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Attorney general�s office probes emissions testing program
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PROVIDENCE, R.I. (AP) -- The attorney general�s office is investigating complaints about the state�s vehicle emissions testing program, prompted by service station owners who say it is inefficient and lacks proper oversight and enforcement.

Rhode Island uses Agbar Technologies, the same Chicago-based company that has come under scrutiny recently in Massachusetts and Connecticut. The emissions testing program in Massachusetts was almost shut down by the state�s Department of Environmental Protection because a recent audit found that the equipment used in testing cars gave false readings or didn�t work in 39 percent of the tests.

Rhode Island uses the same Agbar software and equipment as Massachusetts, but Rhode Island officials tell The Providence Journal the problems in Massachusetts are not happening here.

Officials at the Department of Motor Vehicles and at Agbar contend that the program is running smoothly in Rhode Island and is making a big difference in cutting auto emissions statewide.

�Our failure rate is right on target,� said John DiTomasso, Department of Motor Vehicles administrator. DiTomasso said that state data shows that cars have been failing 10 percent of the time -- the target rate it had assigned at the start of the program in 1999.

In Rhode Island, the testing equipment fails 13 percent of the time, according to DMV data.

However, the data, unlike the data on equipment failures in Massachusetts, were not compiled by an independent authority.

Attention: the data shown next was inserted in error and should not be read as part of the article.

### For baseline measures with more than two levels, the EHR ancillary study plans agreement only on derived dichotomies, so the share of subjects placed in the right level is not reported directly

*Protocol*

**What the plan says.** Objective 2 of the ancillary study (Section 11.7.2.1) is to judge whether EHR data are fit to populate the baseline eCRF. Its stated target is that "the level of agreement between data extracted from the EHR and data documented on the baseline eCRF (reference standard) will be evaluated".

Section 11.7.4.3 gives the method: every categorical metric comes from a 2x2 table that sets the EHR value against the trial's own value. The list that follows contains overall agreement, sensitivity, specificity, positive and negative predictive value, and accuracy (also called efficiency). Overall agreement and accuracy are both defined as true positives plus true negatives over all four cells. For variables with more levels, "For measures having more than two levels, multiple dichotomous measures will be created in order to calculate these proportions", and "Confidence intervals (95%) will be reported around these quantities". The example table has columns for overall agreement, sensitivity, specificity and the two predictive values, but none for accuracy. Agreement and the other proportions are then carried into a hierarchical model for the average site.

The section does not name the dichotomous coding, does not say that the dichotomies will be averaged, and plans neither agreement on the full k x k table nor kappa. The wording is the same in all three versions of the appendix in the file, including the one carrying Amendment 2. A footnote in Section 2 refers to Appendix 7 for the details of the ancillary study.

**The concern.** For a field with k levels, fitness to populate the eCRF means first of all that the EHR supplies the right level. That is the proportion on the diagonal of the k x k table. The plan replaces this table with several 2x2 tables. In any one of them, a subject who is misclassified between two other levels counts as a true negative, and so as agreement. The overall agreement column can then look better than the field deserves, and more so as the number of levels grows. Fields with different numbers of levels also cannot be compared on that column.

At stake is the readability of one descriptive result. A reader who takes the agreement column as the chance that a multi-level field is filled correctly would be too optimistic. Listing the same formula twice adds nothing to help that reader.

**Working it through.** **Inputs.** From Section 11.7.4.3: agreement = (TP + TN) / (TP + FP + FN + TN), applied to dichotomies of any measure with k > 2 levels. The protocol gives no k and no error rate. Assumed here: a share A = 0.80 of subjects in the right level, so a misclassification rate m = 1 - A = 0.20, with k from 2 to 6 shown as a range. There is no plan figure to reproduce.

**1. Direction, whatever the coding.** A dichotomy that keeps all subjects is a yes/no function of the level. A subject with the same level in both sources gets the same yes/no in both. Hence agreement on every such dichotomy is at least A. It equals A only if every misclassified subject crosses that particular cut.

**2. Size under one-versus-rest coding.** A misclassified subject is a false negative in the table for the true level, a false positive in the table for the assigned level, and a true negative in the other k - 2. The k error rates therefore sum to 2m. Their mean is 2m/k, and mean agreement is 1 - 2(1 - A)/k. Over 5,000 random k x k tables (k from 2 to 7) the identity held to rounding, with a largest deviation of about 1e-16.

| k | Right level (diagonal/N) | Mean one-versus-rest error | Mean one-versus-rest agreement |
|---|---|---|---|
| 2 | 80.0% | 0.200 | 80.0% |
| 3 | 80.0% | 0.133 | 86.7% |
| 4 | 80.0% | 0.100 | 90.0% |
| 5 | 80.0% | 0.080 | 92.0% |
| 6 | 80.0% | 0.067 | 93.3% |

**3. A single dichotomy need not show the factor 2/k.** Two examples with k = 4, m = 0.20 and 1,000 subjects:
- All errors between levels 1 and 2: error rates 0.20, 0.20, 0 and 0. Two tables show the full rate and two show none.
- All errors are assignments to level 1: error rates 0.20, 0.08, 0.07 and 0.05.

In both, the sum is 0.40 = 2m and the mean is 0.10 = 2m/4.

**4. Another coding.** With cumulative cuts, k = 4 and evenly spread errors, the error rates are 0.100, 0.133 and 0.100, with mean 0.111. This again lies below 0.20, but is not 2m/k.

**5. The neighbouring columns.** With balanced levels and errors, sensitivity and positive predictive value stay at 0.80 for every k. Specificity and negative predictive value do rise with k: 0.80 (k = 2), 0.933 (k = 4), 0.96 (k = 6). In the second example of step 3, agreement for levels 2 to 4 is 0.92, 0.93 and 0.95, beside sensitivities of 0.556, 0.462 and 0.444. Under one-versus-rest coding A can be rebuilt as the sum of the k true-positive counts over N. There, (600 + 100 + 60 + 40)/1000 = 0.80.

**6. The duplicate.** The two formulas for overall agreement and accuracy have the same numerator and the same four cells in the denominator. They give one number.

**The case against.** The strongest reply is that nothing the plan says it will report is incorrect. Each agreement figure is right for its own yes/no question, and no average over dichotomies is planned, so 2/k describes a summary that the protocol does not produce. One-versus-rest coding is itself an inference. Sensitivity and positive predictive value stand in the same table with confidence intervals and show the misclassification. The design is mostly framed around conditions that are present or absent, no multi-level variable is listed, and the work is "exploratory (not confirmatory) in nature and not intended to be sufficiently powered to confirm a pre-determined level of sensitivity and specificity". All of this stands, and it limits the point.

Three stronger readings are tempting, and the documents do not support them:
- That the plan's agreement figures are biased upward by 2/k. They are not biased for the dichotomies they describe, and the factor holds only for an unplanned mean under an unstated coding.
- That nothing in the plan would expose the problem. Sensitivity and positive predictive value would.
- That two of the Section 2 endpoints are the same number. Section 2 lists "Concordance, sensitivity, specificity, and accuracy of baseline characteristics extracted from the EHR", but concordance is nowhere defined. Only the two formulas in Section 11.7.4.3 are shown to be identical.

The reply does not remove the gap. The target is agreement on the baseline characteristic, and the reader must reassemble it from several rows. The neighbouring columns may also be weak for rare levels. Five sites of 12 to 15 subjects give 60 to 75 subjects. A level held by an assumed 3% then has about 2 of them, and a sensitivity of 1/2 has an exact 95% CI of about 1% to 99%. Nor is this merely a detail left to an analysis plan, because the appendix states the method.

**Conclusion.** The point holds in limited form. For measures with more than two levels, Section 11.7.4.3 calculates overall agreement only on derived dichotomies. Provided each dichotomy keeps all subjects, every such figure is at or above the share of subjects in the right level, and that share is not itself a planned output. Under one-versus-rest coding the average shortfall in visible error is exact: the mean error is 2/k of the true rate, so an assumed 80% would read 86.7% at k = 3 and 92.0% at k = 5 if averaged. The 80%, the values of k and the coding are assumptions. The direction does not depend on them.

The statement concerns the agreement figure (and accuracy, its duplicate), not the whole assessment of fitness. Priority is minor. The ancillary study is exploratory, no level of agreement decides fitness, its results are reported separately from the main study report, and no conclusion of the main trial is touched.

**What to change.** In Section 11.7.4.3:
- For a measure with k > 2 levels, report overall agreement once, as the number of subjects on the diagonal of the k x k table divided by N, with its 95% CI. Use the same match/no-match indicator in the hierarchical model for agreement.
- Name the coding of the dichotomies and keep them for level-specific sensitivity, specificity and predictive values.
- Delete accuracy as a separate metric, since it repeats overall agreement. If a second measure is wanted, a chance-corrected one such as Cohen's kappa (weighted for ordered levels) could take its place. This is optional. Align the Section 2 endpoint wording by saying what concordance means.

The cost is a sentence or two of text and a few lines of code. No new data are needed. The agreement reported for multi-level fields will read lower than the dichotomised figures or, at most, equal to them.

Agbar vice president Christopher Stock believes that Agbar is doing a good job of emissions testing while living up to its contractual obligations with the state.

Assistant Attorney General John Palangio, who heads the consumer protection division, is investigating station owners� complaints that they are being strong-armed by Agbar to pay for items they believe Agbar agreed to pay for. Station owners contend they were promised during an informational meeting in 1999 that they would not be responsible for the payment of property taxes on equipment that Agbar leases to inspection stations.

After meeting with station owners last month, Palangio decided to look at all aspects of the contractual obligations between Agbar and the station owners, said Michael Healey, spokesman for the attorney general�s office.

The scope of Palangio�s investigation does not end with contracts, Healey said.

�Clearly, given the potential of environmental repercussions, we are exploring having our environmental unit look at this,� said Healey. The result of the investigation will not be released until early next year, he said.

The investigation follows a recently released state audit on Agbar Technologies that found the contractor had failed to pay $23,040 into a state account from the funds it collects for emissions testing. Of the $47 that stations charge for biennial inspections, Agbar receives $13, and the rest is divided between the station owners and the state.

No in-depth study of the state�s air emissions testing program has been conducted in Rhode Island, as was done in Massachusetts.

The only oversight to the program are inspection-station audits and reports that are submitted to the state quarterly, according to Tom Letourneau, a former Agbar employee whose job it was to conduct audits on all of the state�s stations. Letourneau questions the quality of the reports that have been given to the state.

�Why should we believe that the tests being performed on Agbar equipment are correct?� Letourneau said about the reports that Agbar culls from stations.

In some cases, Letourneau said, Agbar withheld data from the state that pointed to the program�s inefficiency. For example, Letourneau said, Agbar has yet to give the state reports from 2000, the first year the program was operational.


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